Review: Trent Reznor’s Nine Inch Nails at 30 sounds like a band for right now
Trent Reznor is an Oscar-winning composer and the frontman of one of the most ambitious projects in rock for over three decades. But when Nine Inch Nails walked out onto the Hollywood Palladium stage for the first of their six-night stand on Friday, it felt a bit like a basement punk show.
A very artfully-lit, rigorously-plotted punk show from one of the most accomplished acts in rock, for sure. But kicking off the set with the double-time industrial blast of “Mr. Self Destruct,” from 1994’s “The Downward Spiral,” was a statement. Reznor may have just scored a Ken Burns documentary series, but Nine Inch Nails has’t gone austere at all.
It’s hard to think of another contemporary rock band that, arguably, is hitting its aesthetic peak after initially forming at the end of the Reagan administration. The addition of Atticus Ross, the British composer, multi-instrumentalist and Reznor’s partner in film-score work, into the permanent NIN lineup in 2016 obviously reinvigorated the project.
It would have been easy for Reznor to have actually mothballed the live band when he said he would in 2009, and settled into a life racking up awards in full-time film work. But Reznor’s vision and skills as a producer have always anticipated where music was heading.
The grinding cyber-goth of his early career has come back in vogue (check out the new Grimes single, for starters). And as American culture seethes with anger and anxiety about life in late-techno-capitalism, there’s need for the brutal side of NIN all over again. They delivered it on Friday night.
In June, the band released the short, cutting LP “Bad Witch” after a flurry of EPs highlighting the duo’s more serrated, noisy interests. The band — Reznor, Ross, drummer Ilan Rubin, guitarist Robin Finck and multi-instrumentalist Alessandro Cortini — put the violence of NIN up front on Friday. In a time when musicians from hip-hop to techno are rediscovering distortion and loathing as virtues, the band read the room perfectly. (A warmup set from pioneering Scottish noise-rockers The Jesus and Mary Chain, a huge influence on Reznor, primed the crowd for it.)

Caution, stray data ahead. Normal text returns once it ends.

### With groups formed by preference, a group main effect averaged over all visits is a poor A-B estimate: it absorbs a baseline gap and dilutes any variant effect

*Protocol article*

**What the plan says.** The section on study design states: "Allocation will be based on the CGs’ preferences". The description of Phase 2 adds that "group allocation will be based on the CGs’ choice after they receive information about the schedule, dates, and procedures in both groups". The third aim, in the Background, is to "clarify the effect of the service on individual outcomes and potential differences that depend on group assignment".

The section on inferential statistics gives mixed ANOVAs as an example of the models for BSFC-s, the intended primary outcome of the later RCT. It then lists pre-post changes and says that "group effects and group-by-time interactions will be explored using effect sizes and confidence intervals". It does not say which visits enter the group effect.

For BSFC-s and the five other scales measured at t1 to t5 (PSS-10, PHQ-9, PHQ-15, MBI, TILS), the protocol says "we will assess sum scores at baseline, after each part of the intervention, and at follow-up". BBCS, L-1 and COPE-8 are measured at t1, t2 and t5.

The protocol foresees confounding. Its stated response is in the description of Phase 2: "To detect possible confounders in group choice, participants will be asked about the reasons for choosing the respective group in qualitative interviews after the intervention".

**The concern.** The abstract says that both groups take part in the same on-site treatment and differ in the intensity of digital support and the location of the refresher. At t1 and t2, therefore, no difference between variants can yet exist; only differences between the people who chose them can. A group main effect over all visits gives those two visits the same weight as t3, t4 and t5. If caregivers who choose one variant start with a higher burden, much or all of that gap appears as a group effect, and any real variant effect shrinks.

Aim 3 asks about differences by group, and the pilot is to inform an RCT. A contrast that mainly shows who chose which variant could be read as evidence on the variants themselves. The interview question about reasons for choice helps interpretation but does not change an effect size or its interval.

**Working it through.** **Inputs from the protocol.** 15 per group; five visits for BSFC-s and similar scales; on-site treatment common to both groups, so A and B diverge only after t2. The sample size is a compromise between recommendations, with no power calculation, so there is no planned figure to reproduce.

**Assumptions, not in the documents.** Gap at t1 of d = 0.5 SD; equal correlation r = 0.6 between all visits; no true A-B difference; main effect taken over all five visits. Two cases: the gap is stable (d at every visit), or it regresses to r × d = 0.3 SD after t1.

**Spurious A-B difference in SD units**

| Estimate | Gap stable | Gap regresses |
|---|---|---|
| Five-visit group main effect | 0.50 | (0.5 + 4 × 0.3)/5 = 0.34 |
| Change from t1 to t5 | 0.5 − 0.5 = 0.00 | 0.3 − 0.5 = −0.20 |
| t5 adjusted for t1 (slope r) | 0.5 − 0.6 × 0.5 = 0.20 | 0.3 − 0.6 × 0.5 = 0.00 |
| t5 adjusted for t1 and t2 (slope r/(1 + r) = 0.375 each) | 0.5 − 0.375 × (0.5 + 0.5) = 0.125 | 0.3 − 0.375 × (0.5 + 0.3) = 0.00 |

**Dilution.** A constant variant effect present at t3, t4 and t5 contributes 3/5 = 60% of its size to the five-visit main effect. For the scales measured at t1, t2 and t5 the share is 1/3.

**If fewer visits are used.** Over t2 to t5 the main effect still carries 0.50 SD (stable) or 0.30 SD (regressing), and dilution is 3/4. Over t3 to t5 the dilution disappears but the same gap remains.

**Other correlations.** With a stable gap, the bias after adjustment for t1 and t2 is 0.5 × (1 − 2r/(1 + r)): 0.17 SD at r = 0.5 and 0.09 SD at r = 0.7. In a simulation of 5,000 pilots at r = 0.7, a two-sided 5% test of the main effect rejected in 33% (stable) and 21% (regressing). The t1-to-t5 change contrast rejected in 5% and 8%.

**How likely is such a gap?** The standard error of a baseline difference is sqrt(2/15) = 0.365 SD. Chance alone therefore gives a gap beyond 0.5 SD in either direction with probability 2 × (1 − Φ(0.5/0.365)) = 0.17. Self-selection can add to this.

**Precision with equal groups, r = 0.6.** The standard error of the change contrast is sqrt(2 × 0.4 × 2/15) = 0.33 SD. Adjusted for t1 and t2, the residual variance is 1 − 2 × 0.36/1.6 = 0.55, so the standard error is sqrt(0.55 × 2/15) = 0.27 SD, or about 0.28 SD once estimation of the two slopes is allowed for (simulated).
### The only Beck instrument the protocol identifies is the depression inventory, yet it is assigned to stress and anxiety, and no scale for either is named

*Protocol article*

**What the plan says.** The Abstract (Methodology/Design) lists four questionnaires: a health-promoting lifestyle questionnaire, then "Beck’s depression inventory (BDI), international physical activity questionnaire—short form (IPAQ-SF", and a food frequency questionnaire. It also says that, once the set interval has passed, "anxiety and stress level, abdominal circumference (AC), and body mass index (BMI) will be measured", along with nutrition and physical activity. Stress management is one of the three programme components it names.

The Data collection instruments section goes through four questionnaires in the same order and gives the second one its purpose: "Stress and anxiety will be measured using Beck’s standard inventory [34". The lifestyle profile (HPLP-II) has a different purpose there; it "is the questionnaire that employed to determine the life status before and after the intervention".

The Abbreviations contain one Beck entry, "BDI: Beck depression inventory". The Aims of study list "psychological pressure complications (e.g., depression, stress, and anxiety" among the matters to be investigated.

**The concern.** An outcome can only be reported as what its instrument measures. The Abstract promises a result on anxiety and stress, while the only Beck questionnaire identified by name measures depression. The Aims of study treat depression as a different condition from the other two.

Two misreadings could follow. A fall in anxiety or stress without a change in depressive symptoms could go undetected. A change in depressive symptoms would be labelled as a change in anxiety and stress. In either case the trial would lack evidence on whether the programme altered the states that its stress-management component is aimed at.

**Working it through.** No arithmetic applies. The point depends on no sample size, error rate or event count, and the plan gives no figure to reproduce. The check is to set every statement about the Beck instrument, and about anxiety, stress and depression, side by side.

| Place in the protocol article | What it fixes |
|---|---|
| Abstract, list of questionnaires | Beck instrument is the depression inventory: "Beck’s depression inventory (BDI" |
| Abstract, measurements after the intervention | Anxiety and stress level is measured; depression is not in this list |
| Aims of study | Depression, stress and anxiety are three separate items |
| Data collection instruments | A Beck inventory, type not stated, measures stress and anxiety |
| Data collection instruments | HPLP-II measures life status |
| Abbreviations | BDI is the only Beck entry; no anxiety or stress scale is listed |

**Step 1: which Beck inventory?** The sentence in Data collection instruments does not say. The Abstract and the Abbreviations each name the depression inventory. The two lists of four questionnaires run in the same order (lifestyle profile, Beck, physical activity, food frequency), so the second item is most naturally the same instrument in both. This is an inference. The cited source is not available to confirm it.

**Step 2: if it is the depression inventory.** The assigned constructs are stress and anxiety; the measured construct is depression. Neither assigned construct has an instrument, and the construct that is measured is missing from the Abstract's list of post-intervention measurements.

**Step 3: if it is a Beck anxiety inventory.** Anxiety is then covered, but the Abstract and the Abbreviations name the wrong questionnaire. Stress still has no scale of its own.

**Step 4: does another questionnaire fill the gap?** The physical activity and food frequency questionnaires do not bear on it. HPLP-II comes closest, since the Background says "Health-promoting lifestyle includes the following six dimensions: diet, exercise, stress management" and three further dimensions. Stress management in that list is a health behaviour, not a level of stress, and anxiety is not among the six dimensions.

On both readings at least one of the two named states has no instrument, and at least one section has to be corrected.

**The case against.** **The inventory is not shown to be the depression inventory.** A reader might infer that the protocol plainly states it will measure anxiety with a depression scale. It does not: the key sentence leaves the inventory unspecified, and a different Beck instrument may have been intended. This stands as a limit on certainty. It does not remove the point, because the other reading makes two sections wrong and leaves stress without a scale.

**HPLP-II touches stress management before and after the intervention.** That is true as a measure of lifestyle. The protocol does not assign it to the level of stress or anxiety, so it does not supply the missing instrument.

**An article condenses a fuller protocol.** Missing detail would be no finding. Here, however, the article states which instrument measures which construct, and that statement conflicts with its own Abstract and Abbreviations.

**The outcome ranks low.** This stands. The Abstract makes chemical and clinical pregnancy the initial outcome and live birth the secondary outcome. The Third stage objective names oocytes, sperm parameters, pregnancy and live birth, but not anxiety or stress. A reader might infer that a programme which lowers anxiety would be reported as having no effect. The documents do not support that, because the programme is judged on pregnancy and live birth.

The cuts they played from “Bad Witch,” including “S- Mirror” and “God Break Down the Door,” had the trebly churn of ‘80s crust- and post-punk.
When Reznor broke out his saxophone for the latter cut, it was a reminder of how anger and artiness have pushed and pulled throughout his whole career. Sometimes he emphasized more of one or the other, but that tension is what makes NIN so important, then and now.
Reznor completists were likely thrilled at a cameo from the singer Mariqueen Maandig, Reznor’s partner in the band How To Destroy Angels (and his wife). They played a trio of tracks from that band’s catalog, and the foray into more textural beauty and atmosphere was a nice release from all the fury before and after.
But even the now-canonical NIN hits — “Head Like a Hole,” “Reptile,” “Closer” — had a new venom that seemed to speak right to this moment. All the disappointment, confusion and rage of the last couple of years had these old, beloved songs as a backdrop, and they felt vital and invigorating all over again.
Of course, the band closed with “Hurt,” the mournful death ballad that Johnny Cash made his own. It was hard not to read it as a bit of an elegy for the optimism that’s been drained out of America.
But in the hands of this era of NIN, it also felt kind of reassuring. Anger can heal, anger can drive. If you self-destruct, you can still come back even better.
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